Insects and other foods the trout
should be eating:

1.     Blue-winged Olives
2.     Midges

Most available - Other types of food:
3.     Sculpin, Minnows (Streamers)

Fly Fishing School - Fishing Pools
The very first problem you face fishing pools during the colder months of the year
is the water is usually clearer than it is during the warmer months of the year.
This means that the trout can see you much easier than they normally can.

Another problem is that since they are sometimes holding in deeper water, they
can see your movement much easier than they can when they are holding in
shallow water or near the surface in deep water. Their window of vision is much
larger when they are positioned in deep water.

When you are moving around the pool, the trout that are holding deep can easily
detect your movement. They cannot see you in detail or clearly, but they can
detect your movement. They usually spook and scare other trout in the pool. One
wrong move around a clear pool and you can spook every trout in the pool before
you even make a cast. This simply means that your approach to a pool should be
made very carefully and planned such that you can take advantage of cover.

Every pool is going to have its individual characteristics that varies the exact way
you approach it, but here are some things that you need to do that applies to just
about any pool.  

If you are fishing the normal 7 to 9 foot leader using anything larger than a 5X
tippet, you may be off to a bad start. You should use a very long leader. - as long
as you can cast it and turn over the fly. I would say 12 foot would be about right
with either a 5X or 6X tippet. Yes, I know that's a very fragile leader/tippet.

If you are fishing in an upstream direction, naturally you should fish the shallow
water near the tail end of the pool first. Sometimes, there's a long stretch of
shallow water and sometimes there isn't much at all. You should cast from well
below the tail end of the pool, keeping as low and as hidden as possible. Don't
wade into the pool. If you do, you can most likely forget fishing it. You will spook
the trout in the lower end and they will at least alert, if not spook, the trout in the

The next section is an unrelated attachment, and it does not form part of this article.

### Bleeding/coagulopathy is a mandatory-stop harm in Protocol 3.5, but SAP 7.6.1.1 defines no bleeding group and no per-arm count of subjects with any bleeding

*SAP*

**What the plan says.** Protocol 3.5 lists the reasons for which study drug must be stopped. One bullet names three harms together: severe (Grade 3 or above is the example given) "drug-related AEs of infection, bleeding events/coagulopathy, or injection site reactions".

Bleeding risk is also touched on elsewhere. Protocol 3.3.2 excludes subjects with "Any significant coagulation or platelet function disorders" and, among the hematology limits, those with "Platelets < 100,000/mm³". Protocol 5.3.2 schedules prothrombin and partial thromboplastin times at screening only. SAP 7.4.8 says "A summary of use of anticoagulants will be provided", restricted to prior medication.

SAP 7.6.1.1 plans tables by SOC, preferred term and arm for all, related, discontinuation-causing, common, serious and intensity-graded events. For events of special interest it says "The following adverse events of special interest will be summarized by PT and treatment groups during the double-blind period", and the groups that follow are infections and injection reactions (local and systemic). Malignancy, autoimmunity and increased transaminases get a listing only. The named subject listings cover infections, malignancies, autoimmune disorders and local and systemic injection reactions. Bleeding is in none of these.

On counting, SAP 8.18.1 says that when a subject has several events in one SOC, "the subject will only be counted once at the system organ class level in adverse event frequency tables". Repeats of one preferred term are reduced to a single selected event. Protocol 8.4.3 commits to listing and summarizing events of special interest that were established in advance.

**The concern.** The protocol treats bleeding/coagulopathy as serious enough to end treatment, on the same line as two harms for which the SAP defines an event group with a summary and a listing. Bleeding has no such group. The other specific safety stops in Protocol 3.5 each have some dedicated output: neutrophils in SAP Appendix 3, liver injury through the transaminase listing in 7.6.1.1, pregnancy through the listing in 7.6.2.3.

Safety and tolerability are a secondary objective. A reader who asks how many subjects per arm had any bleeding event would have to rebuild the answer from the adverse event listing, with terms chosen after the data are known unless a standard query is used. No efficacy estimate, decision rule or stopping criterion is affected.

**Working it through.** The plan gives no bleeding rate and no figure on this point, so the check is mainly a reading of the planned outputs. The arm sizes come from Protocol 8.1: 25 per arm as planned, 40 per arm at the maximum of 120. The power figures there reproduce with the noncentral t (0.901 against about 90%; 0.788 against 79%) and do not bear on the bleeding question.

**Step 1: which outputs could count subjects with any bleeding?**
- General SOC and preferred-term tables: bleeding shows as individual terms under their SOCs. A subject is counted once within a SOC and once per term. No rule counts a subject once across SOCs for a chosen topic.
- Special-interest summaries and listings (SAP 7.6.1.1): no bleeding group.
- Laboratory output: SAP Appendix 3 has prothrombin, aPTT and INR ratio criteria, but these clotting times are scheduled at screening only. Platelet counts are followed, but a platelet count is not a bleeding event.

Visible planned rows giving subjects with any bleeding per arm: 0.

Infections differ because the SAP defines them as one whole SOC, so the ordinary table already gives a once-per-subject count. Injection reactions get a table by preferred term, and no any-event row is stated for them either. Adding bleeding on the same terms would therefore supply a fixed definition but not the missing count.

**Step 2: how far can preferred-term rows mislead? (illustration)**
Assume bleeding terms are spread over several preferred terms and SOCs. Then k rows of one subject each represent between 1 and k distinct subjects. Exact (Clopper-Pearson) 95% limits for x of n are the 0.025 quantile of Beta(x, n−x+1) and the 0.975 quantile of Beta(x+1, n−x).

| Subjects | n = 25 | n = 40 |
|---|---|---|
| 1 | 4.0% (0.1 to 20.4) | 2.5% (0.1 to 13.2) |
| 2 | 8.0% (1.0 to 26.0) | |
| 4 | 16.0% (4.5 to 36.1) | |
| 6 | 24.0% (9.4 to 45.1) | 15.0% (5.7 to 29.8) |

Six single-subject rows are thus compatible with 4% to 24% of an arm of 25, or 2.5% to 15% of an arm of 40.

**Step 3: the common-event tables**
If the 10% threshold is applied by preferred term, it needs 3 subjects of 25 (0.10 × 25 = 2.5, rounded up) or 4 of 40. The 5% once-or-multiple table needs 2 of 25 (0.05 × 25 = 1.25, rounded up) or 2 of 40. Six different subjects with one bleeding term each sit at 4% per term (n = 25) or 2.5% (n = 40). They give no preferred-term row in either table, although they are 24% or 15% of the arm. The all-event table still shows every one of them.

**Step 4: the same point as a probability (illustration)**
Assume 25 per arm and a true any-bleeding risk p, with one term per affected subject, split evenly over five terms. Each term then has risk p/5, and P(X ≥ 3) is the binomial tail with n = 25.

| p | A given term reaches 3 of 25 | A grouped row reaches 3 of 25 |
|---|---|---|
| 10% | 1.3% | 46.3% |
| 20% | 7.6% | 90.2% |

rest of the pool.

After you make a very few cast in the lower end, move around to one of the banks
before proceeding along the pool. Most of the time, trout will be lined up in the
feeding lanes along the outside edges of the pool depending on the size of the
pool, the current, the depth of water and the structure within the pool. If there is
any depth to the water along the edge of the pool, you want to stay well back and
make a very long upstream cast starting right near the edge of the pool before
proceeding upstream. Stay well away from the pool when you move and stay
behind anything possible to get behind. If there isn't anything to hide behind, you
have a real problem.

Work the edges of the pool until your cast begin to reach near the head of the
pool. I fish the head of the pool two different ways, depending on the
circumstances. If I can stay hidden and make long cast without hanging the trees, I
will continue to fish upstream.

Make your first cast near the bank you are on to near the head of the pool and
proceed to cast towards the center of the head each sequent cast you make.
Trout will sometimes line up near the head awaiting food that is being washed into
the pool.

Doing what I described above may be next to impossible in many cases. You may
not be able to make long cast from the bank without being spotted by the trout.
Trees and bushes may prevent it. If you can't, move on. You are waisting time if
your start spooking trout.

The other way I fish the pool is in a downstream direction. If there is some current
coming into the pool and current within the pool, this usually works best. It does not
work very well under low water conditions. You need some current and normal
water conditions. It also works well in high water.
Copyright 2013 James Marsh
New Schedule of Daily
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